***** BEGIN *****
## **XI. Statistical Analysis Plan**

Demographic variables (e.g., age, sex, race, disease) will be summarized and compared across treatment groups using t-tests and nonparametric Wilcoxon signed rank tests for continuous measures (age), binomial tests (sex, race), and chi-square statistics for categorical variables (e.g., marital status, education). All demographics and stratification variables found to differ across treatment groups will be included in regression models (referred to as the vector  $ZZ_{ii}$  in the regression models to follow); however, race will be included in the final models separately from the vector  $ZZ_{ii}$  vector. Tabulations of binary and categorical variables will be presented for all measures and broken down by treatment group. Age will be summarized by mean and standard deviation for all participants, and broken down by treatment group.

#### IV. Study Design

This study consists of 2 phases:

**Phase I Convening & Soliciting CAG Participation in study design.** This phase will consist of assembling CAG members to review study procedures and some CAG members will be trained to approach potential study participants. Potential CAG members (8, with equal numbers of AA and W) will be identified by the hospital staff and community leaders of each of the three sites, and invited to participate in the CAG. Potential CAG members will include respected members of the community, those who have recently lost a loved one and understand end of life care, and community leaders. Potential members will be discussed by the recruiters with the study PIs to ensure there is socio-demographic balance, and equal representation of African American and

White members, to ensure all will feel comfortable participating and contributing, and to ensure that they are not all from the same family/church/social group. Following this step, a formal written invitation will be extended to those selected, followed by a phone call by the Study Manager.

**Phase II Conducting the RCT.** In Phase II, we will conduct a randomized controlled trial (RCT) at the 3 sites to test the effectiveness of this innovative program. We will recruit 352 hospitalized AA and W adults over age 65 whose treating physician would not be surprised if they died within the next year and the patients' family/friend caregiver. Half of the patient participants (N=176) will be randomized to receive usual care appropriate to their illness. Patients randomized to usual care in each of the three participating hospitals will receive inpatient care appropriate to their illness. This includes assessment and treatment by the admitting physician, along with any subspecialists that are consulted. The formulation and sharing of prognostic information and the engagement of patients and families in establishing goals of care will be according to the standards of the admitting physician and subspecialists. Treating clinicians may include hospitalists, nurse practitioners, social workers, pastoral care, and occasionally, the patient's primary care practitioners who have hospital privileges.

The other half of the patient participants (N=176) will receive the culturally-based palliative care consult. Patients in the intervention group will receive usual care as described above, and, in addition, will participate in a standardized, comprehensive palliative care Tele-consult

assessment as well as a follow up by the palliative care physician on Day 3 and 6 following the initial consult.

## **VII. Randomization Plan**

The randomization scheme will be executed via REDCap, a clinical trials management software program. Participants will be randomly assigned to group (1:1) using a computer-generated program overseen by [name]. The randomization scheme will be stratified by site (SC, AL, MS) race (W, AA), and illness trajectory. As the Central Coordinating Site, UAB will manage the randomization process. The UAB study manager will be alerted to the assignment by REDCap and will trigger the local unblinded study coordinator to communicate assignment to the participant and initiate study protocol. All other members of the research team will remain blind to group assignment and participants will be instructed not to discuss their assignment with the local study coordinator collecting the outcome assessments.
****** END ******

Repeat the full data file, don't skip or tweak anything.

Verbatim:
## **XI. Statistical Analysis Plan**

Demographic variables (e.g., age, sex, race, disease) will be summarized and compared across treatment groups using t-tests and nonparametric Wilcoxon signed rank tests for continuous measures (age), binomial tests (sex, race), and chi-square statistics for categorical variables (e.g., marital status, education). All demographics and stratification variables found to differ across treatment groups will be included in regression models (referred to as the vector  $ZZ_{ii}$  in the regression models to follow); however, race will be included in the final models separately from the vector  $ZZ_{ii}$  vector. Tabulations of binary and categorical variables will be presented for all measures and broken down by treatment group. Age will be summarized by mean and standard deviation for all participants, and broken down by treatment group.

#### IV. Study Design

This study consists of 2 phases:

**Phase I Convening & Soliciting CAG Participation in study design.** This phase will consist of assembling CAG members to review study procedures and some CAG members will be trained to approach potential study participants. Potential CAG members (8, with equal numbers of AA and W) will be identified by the hospital staff and community leaders of each of the three sites, and invited to participate in the CAG. Potential CAG members will include respected members of the community, those who have recently lost a loved one and understand end of life care, and community leaders. Potential members will be discussed by the recruiters with the study PIs to ensure there is socio-demographic balance, and equal representation of African American and

White members, to ensure all will feel comfortable participating and contributing, and to ensure that they are not all from the same family/church/social group. Following this step, a formal written invitation will be extended to those selected, followed by a phone call by the Study Manager.

**Phase II Conducting the RCT.** In Phase II, we will conduct a randomized controlled trial (RCT) at the 3 sites to test the effectiveness of this innovative program. We will recruit 352 hospitalized AA and W adults over age 65 whose treating physician would not be surprised if they died within the next year and the patients' family/friend caregiver. Half of the patient participants (N=176) will be randomized to receive usual care appropriate to their illness. Patients randomized to usual care in each of the three participating hospitals will receive inpatient care appropriate to their illness. This includes assessment and treatment by the admitting physician, along with any subspecialists that are consulted. The formulation and sharing of prognostic information and the engagement of patients and families in establishing goals of care will be according to the standards of the admitting physician and subspecialists. Treating clinicians may include hospitalists, nurse practitioners, social workers, pastoral care, and occasionally, the patient's primary care practitioners who have hospital privileges.

The other half of the patient participants (N=176) will receive the culturally-based palliative care consult. Patients in the intervention group will receive usual care as described above, and, in addition, will participate in a standardized, comprehensive palliative care Tele-consult

assessment as well as a follow up by the palliative care physician on Day 3 and 6 following the initial consult.

## **VII. Randomization Plan**

The randomization scheme will be executed via REDCap, a clinical trials management software program. Participants will be randomly assigned to group (1:1) using a computer-generated program overseen by [name]. The randomization scheme will be stratified by site (SC, AL, MS) race (W, AA), and illness trajectory. As the Central Coordinating Site, UAB will manage the randomization process. The UAB study manager will be alerted to the assignment by REDCap and will trigger the local unblinded study coordinator to communicate assignment to the participant and initiate study protocol. All other members of the research team will remain blind to group assignment and participants will be instructed not to discuss their assignment with the local study coordinator collecting the outcome assessments.